More than 60,000 supporters packed out the Tottenham Hotspur Stadium for the clash between the lowly Atlanta Falcons and New York Jets, showing the unwavering fandom for American Football
The NFL rolled into town for the latest instalment of their London Games, following a two-year absence owing to the Coronavirus.
UK fans showed that their appetite for Gridiron remains as strong as ever with a sell-out crowd at Tottenham Hotspur Stadium and another sell-out expected for the second game this Sunday. This is despite a variety of factors which could have led to a significant downturn in attendance.
Primarily, the lingering effects of COVID were expected to put off some UK fans from attending this year’s games. Similarly, the number of European fans and supporters travelling from America were expected to be significantly down as many chose either not to travel or were unable to due to restrictions.
The commitment required from UK fans to get to the games in London is also very significant, particularly ones living in other parts of the country.
The cost and logistics are tough especially during some of the difficult economic times we are currently experiencing in this country.
Furthermore, the NFL aren’t exactly sending their best teams.
Prior to Sunday’s kick off, the four teams who they have sent over had a combined record of 3 wins and 13 losses.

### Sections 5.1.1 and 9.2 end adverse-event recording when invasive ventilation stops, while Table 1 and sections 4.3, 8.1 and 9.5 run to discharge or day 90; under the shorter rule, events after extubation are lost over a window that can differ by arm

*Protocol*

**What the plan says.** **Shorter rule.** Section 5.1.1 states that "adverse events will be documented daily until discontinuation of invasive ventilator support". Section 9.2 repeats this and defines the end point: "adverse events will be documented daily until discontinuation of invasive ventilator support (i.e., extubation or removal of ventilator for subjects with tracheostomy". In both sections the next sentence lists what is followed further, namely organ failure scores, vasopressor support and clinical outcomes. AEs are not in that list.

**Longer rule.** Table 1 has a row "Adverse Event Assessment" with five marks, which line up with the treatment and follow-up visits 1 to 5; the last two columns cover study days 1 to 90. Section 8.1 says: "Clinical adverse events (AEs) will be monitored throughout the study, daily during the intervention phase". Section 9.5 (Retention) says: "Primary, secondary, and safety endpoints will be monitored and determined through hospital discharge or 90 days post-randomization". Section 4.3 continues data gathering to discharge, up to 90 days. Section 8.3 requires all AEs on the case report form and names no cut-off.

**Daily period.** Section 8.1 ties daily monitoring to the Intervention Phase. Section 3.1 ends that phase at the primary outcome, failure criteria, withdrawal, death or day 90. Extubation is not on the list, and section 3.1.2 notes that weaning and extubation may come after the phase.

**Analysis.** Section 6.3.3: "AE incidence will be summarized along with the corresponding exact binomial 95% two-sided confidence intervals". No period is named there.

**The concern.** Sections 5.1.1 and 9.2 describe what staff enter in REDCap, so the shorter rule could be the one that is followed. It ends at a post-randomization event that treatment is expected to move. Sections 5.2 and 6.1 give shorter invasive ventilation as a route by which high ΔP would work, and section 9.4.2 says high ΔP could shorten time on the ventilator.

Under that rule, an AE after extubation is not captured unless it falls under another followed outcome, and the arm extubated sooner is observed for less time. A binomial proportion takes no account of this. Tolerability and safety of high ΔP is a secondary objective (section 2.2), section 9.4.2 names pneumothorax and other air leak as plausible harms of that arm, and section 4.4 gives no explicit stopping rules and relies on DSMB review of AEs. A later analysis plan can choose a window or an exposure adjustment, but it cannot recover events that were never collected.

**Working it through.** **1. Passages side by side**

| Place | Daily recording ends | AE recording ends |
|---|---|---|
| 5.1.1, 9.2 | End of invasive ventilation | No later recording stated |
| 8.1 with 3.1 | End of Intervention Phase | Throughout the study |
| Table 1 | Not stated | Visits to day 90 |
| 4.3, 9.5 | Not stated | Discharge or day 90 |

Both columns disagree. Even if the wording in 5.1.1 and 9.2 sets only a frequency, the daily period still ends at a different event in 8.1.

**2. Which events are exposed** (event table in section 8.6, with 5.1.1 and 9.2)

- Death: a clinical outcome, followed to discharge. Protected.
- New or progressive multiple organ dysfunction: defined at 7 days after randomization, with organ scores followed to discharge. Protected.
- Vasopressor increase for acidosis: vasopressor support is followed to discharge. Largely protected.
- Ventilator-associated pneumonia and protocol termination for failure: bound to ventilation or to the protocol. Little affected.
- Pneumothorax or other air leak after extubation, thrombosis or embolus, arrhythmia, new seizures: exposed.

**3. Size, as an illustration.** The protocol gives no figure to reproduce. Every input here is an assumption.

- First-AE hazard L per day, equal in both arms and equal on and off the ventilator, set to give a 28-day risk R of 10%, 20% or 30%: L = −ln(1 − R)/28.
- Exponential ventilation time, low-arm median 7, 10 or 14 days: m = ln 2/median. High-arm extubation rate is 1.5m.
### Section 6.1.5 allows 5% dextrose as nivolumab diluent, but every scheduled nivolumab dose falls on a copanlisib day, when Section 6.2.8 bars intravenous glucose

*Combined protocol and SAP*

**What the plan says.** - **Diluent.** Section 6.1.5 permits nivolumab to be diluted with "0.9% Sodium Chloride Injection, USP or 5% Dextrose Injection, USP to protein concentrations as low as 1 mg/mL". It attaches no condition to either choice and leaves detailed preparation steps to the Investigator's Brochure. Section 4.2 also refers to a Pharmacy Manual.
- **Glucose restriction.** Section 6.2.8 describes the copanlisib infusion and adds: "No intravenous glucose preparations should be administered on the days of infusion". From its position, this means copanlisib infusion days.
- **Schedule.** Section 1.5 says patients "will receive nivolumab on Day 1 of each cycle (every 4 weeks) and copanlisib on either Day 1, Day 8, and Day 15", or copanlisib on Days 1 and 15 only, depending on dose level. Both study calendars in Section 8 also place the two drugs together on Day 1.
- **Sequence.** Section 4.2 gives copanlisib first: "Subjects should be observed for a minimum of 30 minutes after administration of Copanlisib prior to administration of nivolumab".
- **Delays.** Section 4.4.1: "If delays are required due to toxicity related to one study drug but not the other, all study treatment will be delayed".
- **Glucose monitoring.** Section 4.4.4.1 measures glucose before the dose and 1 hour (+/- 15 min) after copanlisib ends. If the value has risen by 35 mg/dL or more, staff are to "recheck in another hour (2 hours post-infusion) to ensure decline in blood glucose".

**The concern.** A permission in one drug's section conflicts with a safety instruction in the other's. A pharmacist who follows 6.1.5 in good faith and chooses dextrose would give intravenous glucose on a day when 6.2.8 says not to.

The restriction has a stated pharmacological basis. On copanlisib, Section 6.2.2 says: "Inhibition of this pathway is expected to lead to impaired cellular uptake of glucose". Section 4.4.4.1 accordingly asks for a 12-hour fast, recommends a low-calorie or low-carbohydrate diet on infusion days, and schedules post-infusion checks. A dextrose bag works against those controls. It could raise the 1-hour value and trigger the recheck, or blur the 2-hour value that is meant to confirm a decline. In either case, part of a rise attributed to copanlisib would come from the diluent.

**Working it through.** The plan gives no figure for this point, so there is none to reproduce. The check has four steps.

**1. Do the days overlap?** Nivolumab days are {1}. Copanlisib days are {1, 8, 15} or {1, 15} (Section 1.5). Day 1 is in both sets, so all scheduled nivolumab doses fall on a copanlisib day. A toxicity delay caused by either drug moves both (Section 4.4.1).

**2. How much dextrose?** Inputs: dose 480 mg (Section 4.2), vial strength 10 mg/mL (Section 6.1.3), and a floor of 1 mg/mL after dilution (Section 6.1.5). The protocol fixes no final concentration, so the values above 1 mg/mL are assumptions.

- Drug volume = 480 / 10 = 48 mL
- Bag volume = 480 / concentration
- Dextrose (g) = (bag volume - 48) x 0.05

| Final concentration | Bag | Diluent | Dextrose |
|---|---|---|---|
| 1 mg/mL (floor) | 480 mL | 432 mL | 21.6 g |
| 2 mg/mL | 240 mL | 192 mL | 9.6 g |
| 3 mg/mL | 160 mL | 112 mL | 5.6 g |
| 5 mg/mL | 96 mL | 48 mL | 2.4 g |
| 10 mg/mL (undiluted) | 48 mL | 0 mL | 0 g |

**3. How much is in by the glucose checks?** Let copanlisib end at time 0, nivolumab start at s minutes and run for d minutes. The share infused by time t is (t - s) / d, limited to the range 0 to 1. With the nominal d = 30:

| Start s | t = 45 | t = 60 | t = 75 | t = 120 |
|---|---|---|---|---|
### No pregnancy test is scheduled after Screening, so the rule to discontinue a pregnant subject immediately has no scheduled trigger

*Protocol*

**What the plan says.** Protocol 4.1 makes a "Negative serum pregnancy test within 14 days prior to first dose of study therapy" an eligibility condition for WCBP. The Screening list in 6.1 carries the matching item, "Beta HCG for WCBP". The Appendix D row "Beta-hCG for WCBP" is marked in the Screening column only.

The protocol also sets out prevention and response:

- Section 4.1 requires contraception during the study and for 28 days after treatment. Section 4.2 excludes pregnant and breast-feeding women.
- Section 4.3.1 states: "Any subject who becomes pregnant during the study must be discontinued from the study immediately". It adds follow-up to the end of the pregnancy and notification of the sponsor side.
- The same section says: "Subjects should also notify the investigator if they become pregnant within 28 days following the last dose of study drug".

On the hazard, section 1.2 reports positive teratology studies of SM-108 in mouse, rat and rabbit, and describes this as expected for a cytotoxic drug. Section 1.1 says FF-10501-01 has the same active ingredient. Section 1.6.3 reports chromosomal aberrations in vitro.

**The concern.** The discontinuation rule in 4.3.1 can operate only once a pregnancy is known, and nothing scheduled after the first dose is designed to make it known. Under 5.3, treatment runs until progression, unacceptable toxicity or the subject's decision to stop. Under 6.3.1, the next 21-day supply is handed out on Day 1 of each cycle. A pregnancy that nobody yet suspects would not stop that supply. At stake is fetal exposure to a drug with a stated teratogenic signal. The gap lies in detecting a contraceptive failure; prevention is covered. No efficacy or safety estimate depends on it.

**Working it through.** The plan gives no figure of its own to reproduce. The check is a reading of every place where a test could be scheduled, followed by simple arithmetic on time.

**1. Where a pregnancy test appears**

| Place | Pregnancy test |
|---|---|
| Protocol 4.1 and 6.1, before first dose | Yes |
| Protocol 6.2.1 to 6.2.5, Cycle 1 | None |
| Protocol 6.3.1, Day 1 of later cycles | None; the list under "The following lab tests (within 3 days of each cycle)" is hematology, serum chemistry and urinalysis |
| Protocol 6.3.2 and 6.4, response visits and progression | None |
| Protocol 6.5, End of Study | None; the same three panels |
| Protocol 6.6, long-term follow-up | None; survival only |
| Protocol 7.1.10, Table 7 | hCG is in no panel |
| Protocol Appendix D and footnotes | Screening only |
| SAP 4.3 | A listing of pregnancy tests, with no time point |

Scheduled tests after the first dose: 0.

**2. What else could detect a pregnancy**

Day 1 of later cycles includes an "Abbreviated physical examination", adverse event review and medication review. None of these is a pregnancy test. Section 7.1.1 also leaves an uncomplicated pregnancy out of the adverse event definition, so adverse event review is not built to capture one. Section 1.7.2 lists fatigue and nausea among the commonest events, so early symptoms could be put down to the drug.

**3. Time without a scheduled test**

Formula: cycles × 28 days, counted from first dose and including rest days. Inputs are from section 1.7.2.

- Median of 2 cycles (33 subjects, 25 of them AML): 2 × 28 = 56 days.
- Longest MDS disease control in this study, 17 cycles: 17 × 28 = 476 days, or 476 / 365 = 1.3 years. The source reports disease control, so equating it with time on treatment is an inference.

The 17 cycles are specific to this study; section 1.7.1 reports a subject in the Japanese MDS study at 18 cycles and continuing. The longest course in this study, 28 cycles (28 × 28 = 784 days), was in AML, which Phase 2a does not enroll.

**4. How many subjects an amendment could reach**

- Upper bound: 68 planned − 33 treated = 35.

To put it into some sort of perspective, it is like the Premier League sending their US audience Norwich versus Burnley one week and then following it up with Southampton against Watford.
Sunday will mark the 30th NFL game played in London and to date there has never been a matchup between two teams who both have a winning record.
Yet UK NFL fans support has never wavered – which begs the question, why has all talk of a London Franchise died down completely?
Usually around this time of year, Prime Minister Boris Johnson and Mayor of London Sadiq Kahn are trying to outdo one another on this side of “the pond” as they clamour to show the most support for a UK based franchise.
Over the other side, since the first London game in 2007 the NFL have been committed to a 15-year project cumulating in London having its own team. 2022 as a target has been talked about ever since, so what’s happened? What more is there to prove?
Interest in NFL has shown no signs of stagnating either. Sky’s average audience for live NFL games has grown by 34% and this year’s Super Bowl was the most watched in 30 years.
It has also been reported that 20 million unique individuals in the UK watched some NFL programming last season.
The Coronavirus and Brexit may well provide the required excuses for the NFL to kick the can of a London Franchise further down the road.
However, UK NFL fans have shown again, regardless of circumstance, their commitment to the sport they love remains – and that commitment deserves to be matched sooner rather than later.